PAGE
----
author = {Xiao, Chang and Zhang, Cheng and Zheng, Changxi},
 title = {FontCode: Embedding Information in Text Documents Using Glyph Perturbation},
 journal = {ACM Trans. Graph.},
 issue_date = {May 2018},
 volume = {37},
 number = {2},
 month = feb,
 year = {2018},
 pages = {15:1--15:16},
 articleno = {15},
 numpages = {16},
 doi = {10.1145/3152823},
Dingzeyu Li, Avinash S. Nair, Shree K. Nayar, and Changxi Zheng
AirCode: Unobtrusive Physical Tags for Digital Fabrication.
ACM User Interface Software and Technology (UIST), Oct. 2017
(Best Paper Award)

Paper (PDF) Project Page Abstract Video Bibtex
We present AirCode, a technique that allows the user to tag physically fabricated objects with given information. An AirCode tag consists of a group of carefully designed air pockets placed beneath the object surface. These air pockets are easily produced during the fabrication process of the object, without any additional material or postprocessing. Meanwhile, the air pockets affect only the scattering light transport under the surface, and thus are hard to notice to our naked eyes. But, by using a computational imaging method, the tags become detectable. We present a tool that automates the design of air pockets for the user to encode information. AirCode system also allows the user to retrieve the information from captured images via a robust decoding algorithm. We demonstrate our tagging technique with applications for metadata embedding, robotic grasping, as well as conveying object affordances.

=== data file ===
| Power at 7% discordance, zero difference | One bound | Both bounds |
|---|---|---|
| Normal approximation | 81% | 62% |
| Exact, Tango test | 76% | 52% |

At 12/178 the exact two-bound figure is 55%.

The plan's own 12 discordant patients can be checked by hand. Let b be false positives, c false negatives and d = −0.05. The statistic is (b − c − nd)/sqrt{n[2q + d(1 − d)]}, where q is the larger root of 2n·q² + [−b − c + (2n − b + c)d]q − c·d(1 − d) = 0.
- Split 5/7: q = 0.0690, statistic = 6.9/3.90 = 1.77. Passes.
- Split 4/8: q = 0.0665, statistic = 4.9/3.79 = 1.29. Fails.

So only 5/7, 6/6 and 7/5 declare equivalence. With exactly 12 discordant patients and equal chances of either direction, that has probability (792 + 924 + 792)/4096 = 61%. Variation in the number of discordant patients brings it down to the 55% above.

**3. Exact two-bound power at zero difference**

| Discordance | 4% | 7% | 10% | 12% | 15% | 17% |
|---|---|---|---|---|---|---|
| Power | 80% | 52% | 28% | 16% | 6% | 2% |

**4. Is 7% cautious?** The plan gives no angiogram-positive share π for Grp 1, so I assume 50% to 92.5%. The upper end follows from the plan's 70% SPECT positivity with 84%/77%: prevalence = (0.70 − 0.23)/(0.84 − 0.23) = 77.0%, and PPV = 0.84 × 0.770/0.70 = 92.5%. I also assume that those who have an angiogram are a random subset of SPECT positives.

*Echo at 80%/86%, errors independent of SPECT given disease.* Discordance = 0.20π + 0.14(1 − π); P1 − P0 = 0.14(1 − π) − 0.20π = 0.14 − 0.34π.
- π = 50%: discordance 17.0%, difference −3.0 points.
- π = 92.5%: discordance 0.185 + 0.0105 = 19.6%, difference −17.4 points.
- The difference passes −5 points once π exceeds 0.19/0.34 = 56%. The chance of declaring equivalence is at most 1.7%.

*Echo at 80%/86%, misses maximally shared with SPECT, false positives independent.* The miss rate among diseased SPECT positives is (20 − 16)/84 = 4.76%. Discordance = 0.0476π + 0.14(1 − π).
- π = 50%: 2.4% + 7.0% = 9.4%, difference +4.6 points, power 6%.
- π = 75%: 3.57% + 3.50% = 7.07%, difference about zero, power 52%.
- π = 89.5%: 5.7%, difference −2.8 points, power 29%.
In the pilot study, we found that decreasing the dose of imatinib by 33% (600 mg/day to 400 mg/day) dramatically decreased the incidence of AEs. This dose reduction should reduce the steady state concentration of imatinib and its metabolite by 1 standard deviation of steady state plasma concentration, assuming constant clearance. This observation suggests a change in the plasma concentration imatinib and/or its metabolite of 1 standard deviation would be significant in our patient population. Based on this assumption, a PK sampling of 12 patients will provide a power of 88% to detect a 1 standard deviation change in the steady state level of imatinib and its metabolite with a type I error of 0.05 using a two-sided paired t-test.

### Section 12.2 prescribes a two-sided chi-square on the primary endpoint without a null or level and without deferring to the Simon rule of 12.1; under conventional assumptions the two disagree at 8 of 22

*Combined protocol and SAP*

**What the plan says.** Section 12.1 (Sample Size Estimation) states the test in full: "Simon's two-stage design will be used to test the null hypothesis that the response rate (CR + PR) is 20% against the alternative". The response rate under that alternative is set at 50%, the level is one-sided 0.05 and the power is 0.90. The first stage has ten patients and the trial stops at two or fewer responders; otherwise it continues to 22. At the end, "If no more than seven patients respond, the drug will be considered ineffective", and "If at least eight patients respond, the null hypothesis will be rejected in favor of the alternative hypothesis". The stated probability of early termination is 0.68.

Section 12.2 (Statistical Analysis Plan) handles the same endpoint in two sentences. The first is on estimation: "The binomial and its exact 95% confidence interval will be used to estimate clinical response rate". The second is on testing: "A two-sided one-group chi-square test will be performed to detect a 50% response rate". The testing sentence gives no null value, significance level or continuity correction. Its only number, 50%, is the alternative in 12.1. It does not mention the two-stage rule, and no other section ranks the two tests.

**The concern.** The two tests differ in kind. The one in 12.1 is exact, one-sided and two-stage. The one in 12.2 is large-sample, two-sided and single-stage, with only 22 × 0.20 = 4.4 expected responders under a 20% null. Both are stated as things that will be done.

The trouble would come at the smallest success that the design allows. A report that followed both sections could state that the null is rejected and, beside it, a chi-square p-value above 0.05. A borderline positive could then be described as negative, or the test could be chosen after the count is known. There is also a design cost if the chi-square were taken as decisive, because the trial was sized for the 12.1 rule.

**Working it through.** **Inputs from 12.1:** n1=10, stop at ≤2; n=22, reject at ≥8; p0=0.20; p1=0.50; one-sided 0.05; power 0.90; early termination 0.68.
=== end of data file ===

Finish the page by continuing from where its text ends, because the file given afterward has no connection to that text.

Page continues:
author = {Li, Dingzeyu and Nair, Avinash S. and Nayar, Shree K. and Zheng, Changxi},
 title = {AirCode: Unobtrusive Physical Tags for Digital Fabrication},
 booktitle = {Proceedings of the 30th Annual ACM Symposium on User Interface Software 
              and Technology},
 series = {UIST '17},
 year = {2017},
 pages = {449--460},
 publisher = {ACM},
 address = {New York, NY, USA},
Dingzeyu Li, David I.W. Levin, Wojciech Matusik, and Changxi Zheng
Acoustic Voxels: Computational Optimization of Modular Acoustic Filters.
ACM Transactions on Graphics (SIGGRAPH 2016), 35(4)

Paper (PDF) Project Page Abstract Video Bibtex
Acoustic filters have a wide range of applications, yet customizing them with desired properties is difficult. Motivated by recent progress in additive manufacturing that allows for fast prototyping of complex shapes, we present a computational approach that automates the design of acoustic filters with complex geometries. In our approach, we construct an acoustic filter comprised of a set of parameterized shape primitives, whose transmission matrices can be precomputed. Using an efficient method of simulating the transmission matrix of an assembly built from these underlying primitives, our method is able to optimize both the arrangement and the parameters of the acoustic shape primitives in order to satisfy target acoustic properties of the filter. We validate our results against industrial laboratory measurements and high-quality off-line simulations. We demonstrate that our method enables a wide range of applications including muffler design, musical wind instrument prototyping, and encoding imperceptible acoustic information into everyday objects.
  title={Acoustic Voxels: Computational Optimization of Modular Acoustic Filters},
  author={Li, Dingzeyu and Levin, David I.W. and Matusik, Wojciech and Zheng, Changxi},
  journal = {ACM Transactions on Graphics (SIGGRAPH 2016)},
  url = {}